Taking Your First Steps towards Financial Fitness

Wow – it’s already a week into 2017; and this year we’re really going to get our finances straight. It’s a common theme, yet something happens and more often than not nothing changes. It’s tough, overcoming what has become – whether you want to admit it or not – a habit. Much like quitting smoking or dieting, there are frequently reasons you can’t save “yet”. Welcome to life; where curve balls seem to be the order of the day – so what can we do?

First, as I’ve said in the past we need to be realistic about what we want to accomplish. If you’ve had difficulty saving large sums, be it for retirement or other goals; don’t try to play catch up. Start small – after all I haven’t seen any toddlers winning marathons or reciting the Gettysburg Address; the same is true for saving. In the beginning it’s more about changing behaviors than how much you can put aside.

Identify what you are doing, or not doing, that you don’t like. What don’t you like about it? Why don’t you like it? Is it something you WANT to change? Is it something you feel you have the power to change? For example, feeling your spouse or significant other spends too much money on their hobbies is not something you have total control over, and not where I would recommend starting. If instead your goals were to (1) lose a little weight and (2) save more money; I would have you look at what you do for your meals. This is a great opportunity to meet both goals using the same solution – making yourself lunch. You are in control of what you eat, and how much you are spending to make those meals.

But if you’ve been eating out every day of the week, stopping cold turkey may not be the most successful strategy. Instead, commit to bringing your own breakfast/lunch/dinner one day each week. It’s much easier to follow through creating more opportunities for success. In 4 months time add a second day, and so on until you’ve reached your desired end state. The trick is giving yourself enough time to make it a habit – indicated by you no longer thinking about it.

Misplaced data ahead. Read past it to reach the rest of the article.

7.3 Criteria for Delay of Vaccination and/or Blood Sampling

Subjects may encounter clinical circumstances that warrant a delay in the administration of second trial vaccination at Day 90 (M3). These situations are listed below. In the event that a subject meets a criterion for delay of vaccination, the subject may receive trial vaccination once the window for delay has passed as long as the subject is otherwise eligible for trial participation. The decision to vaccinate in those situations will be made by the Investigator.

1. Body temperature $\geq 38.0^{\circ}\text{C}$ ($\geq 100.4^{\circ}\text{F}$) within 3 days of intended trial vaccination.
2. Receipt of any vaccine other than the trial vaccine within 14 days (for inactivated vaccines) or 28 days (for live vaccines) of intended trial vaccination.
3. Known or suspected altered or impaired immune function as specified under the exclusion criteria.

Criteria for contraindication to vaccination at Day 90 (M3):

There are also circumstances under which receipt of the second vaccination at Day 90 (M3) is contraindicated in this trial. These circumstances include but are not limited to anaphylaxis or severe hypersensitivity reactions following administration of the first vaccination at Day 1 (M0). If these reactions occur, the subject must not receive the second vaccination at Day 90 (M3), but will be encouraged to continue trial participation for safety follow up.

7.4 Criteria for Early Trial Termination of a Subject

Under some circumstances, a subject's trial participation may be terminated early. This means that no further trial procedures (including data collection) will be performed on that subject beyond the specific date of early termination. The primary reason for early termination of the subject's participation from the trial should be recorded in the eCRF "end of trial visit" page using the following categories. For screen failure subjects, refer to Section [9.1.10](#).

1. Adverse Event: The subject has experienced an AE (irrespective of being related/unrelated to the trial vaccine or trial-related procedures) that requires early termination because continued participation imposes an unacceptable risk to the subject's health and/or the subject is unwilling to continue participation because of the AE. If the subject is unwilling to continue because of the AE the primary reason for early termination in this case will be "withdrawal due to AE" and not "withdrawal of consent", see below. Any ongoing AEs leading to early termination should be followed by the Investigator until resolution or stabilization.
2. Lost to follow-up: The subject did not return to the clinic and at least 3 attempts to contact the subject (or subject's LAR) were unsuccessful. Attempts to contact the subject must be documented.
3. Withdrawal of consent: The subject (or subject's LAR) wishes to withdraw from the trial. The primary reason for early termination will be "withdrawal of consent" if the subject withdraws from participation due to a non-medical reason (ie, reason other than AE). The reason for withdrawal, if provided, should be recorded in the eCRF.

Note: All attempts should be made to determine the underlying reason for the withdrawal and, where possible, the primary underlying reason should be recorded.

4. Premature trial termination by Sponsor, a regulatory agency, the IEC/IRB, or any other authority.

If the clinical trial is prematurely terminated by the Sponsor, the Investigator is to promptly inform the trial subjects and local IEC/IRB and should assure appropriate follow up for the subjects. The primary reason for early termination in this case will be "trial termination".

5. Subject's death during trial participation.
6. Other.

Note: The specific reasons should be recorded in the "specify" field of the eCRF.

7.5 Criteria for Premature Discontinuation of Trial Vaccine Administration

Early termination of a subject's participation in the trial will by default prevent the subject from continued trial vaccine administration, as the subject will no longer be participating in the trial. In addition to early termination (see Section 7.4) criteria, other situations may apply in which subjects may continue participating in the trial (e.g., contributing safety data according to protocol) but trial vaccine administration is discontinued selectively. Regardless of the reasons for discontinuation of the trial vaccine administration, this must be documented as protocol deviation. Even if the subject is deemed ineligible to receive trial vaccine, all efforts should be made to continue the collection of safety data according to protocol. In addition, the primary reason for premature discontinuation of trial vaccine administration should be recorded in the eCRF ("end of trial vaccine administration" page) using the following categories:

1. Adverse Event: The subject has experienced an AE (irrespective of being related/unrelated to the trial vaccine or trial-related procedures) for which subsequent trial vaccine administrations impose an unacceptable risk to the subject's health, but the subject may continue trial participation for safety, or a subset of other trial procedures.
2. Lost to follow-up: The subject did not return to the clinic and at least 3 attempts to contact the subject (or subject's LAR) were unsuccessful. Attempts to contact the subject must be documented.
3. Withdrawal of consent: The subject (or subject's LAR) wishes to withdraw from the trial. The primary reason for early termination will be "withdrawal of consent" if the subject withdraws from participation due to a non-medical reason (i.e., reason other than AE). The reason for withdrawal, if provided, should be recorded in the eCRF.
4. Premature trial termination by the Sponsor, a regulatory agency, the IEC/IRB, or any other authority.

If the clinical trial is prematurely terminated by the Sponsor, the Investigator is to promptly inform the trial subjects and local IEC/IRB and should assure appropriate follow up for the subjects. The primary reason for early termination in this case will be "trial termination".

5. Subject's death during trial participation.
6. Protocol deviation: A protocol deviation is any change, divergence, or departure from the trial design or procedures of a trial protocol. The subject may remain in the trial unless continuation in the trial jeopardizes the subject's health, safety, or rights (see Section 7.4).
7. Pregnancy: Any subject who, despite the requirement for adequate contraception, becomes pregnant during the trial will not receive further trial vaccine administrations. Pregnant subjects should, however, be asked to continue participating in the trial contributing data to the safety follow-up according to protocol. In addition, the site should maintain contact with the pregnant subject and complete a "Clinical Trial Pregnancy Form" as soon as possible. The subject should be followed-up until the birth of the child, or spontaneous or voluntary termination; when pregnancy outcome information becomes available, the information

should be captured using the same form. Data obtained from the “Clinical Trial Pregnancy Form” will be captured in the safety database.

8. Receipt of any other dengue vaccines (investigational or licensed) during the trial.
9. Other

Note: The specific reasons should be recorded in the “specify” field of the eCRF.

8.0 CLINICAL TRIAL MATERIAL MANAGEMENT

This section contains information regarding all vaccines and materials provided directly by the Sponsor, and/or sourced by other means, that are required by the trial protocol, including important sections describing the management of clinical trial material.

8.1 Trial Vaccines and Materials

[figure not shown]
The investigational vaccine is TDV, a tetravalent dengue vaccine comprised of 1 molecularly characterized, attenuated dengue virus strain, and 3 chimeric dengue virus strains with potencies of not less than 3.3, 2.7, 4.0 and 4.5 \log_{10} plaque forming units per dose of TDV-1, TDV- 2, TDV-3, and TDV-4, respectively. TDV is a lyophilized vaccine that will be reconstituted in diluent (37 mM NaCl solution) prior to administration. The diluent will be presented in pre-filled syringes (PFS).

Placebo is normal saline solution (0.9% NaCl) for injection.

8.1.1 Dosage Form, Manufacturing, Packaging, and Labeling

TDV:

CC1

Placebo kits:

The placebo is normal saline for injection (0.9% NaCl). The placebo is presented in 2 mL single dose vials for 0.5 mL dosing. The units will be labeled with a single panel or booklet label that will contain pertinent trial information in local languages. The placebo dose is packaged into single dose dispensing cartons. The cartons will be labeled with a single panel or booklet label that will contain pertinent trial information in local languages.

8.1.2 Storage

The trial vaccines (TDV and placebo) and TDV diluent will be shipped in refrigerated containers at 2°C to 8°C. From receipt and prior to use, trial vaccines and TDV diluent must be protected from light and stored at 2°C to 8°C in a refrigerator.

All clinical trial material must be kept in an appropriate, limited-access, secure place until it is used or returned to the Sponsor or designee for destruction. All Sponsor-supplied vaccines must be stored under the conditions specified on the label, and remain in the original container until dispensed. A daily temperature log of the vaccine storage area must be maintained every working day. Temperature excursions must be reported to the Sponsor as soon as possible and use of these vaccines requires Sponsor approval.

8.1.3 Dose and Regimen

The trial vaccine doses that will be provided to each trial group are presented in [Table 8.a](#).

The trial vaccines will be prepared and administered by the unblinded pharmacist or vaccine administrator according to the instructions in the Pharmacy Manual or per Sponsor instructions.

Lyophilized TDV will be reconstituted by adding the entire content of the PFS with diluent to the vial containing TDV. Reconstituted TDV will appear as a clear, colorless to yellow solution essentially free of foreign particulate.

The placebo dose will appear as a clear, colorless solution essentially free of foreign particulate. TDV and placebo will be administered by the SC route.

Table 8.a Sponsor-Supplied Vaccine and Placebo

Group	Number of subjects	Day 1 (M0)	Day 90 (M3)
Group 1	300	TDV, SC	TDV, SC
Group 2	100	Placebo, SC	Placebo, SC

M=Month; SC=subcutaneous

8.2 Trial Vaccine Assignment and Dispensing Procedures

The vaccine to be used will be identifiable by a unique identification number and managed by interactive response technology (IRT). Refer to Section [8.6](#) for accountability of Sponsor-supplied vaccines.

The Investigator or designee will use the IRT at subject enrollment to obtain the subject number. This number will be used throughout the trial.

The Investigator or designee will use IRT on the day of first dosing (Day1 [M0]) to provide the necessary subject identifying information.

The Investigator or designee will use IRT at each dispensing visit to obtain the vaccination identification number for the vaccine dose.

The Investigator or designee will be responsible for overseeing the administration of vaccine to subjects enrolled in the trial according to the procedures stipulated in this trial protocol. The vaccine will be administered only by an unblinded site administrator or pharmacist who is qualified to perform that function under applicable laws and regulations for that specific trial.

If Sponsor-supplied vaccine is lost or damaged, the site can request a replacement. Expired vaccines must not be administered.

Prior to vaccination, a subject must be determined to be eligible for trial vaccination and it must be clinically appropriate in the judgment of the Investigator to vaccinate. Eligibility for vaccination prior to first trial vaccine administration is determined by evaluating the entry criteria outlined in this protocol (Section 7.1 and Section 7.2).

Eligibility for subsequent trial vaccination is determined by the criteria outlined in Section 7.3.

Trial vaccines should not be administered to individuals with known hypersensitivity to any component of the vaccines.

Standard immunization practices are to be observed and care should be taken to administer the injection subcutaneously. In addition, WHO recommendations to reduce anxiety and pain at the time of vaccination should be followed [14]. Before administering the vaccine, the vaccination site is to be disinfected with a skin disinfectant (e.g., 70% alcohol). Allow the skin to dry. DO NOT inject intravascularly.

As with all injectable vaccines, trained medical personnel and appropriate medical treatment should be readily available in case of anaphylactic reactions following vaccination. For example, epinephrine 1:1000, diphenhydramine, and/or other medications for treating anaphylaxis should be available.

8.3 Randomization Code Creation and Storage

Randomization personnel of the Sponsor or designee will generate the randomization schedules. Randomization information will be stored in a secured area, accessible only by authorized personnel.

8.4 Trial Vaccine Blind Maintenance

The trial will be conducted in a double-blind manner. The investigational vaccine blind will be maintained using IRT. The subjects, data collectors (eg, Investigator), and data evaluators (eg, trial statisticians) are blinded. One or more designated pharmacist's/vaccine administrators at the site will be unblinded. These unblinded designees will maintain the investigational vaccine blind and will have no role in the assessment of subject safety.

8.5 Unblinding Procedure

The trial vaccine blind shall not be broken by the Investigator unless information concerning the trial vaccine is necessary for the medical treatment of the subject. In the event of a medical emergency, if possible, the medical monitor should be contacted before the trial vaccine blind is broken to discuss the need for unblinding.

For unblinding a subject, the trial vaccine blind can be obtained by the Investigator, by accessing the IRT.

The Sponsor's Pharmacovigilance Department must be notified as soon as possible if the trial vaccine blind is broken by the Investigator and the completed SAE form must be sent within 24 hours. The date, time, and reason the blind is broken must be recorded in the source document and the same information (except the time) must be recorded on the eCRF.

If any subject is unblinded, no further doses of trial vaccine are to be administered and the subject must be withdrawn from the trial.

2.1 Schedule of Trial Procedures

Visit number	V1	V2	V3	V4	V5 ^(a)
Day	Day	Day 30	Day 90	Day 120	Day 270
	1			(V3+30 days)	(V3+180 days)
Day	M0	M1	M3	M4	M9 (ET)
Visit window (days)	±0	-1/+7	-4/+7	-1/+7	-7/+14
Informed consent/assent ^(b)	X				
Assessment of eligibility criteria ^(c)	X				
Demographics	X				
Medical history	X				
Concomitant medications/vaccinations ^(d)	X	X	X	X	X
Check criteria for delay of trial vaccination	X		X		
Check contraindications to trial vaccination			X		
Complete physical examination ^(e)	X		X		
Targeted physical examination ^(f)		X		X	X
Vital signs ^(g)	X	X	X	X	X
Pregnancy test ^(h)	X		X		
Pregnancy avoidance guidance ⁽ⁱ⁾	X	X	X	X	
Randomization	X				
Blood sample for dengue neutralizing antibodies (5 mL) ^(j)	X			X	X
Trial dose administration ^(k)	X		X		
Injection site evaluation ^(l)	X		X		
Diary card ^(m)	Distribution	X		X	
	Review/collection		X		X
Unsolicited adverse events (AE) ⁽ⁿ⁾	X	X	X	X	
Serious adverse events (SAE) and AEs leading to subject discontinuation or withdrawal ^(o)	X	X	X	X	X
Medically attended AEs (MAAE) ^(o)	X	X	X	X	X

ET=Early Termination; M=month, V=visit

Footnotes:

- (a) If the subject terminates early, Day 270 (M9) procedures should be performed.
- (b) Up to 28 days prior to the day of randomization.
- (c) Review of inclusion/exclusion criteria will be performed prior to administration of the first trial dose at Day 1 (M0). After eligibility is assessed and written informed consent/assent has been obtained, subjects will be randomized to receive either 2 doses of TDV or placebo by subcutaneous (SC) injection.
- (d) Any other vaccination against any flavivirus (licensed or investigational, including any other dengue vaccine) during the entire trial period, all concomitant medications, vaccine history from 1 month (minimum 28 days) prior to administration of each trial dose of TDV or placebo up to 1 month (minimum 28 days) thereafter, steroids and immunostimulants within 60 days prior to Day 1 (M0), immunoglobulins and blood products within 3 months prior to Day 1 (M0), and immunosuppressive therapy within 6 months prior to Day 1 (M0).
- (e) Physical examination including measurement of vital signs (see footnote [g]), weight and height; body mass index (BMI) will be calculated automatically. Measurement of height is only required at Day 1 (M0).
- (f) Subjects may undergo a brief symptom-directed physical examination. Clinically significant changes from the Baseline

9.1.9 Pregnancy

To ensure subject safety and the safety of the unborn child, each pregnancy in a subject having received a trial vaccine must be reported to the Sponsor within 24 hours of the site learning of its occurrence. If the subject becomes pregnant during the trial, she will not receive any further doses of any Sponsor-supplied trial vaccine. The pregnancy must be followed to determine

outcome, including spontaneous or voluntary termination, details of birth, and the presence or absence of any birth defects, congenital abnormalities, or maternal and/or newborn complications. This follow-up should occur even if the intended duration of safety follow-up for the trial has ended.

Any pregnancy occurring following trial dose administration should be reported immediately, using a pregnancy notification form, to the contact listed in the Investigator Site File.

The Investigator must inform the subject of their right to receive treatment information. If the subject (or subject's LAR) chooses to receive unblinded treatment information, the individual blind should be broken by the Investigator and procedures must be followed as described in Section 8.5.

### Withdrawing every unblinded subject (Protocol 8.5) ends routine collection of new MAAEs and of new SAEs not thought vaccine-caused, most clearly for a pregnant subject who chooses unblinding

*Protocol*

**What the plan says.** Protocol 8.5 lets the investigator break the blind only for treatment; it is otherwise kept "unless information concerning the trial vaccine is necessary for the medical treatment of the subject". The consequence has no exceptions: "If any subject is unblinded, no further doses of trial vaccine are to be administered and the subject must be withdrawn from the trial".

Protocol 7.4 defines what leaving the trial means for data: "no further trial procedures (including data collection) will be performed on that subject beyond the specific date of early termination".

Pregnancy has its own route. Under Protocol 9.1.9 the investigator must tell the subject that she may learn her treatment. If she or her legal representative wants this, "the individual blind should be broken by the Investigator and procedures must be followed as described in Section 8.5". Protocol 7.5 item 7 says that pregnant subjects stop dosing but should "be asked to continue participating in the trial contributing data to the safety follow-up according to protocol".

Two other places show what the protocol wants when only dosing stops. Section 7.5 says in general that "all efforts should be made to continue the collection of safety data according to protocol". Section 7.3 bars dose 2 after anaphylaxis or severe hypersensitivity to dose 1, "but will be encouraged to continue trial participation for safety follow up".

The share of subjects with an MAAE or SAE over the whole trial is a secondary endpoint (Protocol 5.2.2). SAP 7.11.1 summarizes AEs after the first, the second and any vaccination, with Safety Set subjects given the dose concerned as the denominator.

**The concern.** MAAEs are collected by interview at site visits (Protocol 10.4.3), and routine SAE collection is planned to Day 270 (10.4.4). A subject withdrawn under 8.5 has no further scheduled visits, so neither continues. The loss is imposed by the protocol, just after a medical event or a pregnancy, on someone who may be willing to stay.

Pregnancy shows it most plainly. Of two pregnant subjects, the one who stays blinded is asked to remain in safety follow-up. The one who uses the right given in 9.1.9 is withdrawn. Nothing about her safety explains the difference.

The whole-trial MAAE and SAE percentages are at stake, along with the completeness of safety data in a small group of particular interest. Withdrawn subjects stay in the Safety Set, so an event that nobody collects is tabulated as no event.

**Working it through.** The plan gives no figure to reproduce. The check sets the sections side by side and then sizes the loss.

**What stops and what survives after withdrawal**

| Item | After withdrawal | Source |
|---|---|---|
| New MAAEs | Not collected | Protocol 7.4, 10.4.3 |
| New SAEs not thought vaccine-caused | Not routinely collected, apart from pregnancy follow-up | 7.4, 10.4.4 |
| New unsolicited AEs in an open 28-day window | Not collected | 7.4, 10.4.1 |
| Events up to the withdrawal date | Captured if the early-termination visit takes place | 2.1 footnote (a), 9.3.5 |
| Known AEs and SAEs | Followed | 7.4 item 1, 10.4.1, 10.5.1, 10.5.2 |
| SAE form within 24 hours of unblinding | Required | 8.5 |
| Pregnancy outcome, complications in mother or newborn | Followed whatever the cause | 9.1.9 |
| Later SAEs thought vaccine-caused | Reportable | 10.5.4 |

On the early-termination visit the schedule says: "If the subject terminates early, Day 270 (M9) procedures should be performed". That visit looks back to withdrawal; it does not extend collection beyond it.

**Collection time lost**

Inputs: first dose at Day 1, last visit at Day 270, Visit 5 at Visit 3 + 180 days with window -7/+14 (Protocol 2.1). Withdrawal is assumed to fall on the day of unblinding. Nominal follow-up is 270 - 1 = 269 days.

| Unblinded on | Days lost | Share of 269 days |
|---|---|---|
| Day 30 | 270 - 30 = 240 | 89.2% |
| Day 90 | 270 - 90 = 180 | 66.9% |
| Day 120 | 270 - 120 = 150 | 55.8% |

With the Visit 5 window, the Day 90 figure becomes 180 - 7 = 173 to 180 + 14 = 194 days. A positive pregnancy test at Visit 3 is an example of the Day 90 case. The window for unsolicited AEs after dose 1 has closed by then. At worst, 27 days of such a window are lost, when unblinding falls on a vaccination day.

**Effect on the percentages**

If you don’t know where to start – pay yourself for the chores you’re doing around the house. For example – you decide you’re going to pay yourself $20/hour (keeps the math simple). Doing the day’s dishes takes 15 minutes – so you’ve just earned $5. Laundry for the week takes 30 minutes (loading/unloading/folding & putting away clothes – don’t count the time the machines take unless you’re doing it by hand) – you’ve just made an additional $10. At the end of the week add it all up and pay yourself.

You don’t even need to have physical cash. Open a new savings account and at the end of the week tally up what you’ve done and transfer the money into this new account. Don’t get a debit card for the account, just leave it alone – at the end of the year take 25% of what you’ve saved and treat yourself to something. Heck – if you have a spouse or significant other team up, offer to pay each other. : )

In my opinion this rewards you for doing something you may not want to do and makes the activity of saving easier. Putting the money in a new account without ready access will help curb the desire to spend it. The important thing is consistency. Once you decide on what you’re going to do, you need to follow through; otherwise it will not become a habit.



Author: Eric Jorgensen

I am a retired, widowed, disabled veteran who has a son on the Autism spectrum. I have learned, and accepted, I am owed nothing. I'm a proponent for people taking responsibility for their own actions, and making changes to their circumstances if they're not happy. My mission is to help people help themselves, by raising awareness of resources available, pointing them in the right direction; and being a coach, mentor, cheerleader. I've founded the Christine Jorgensen Foundation - which will pay for therapies (speech, physical, occupational, etc...) for those that have been declined by insurance or need more than approved for - on a referral only basis; and Special Needs Navigator - a for profit company to help individuals and families find their way through the disability resources labyrinth.

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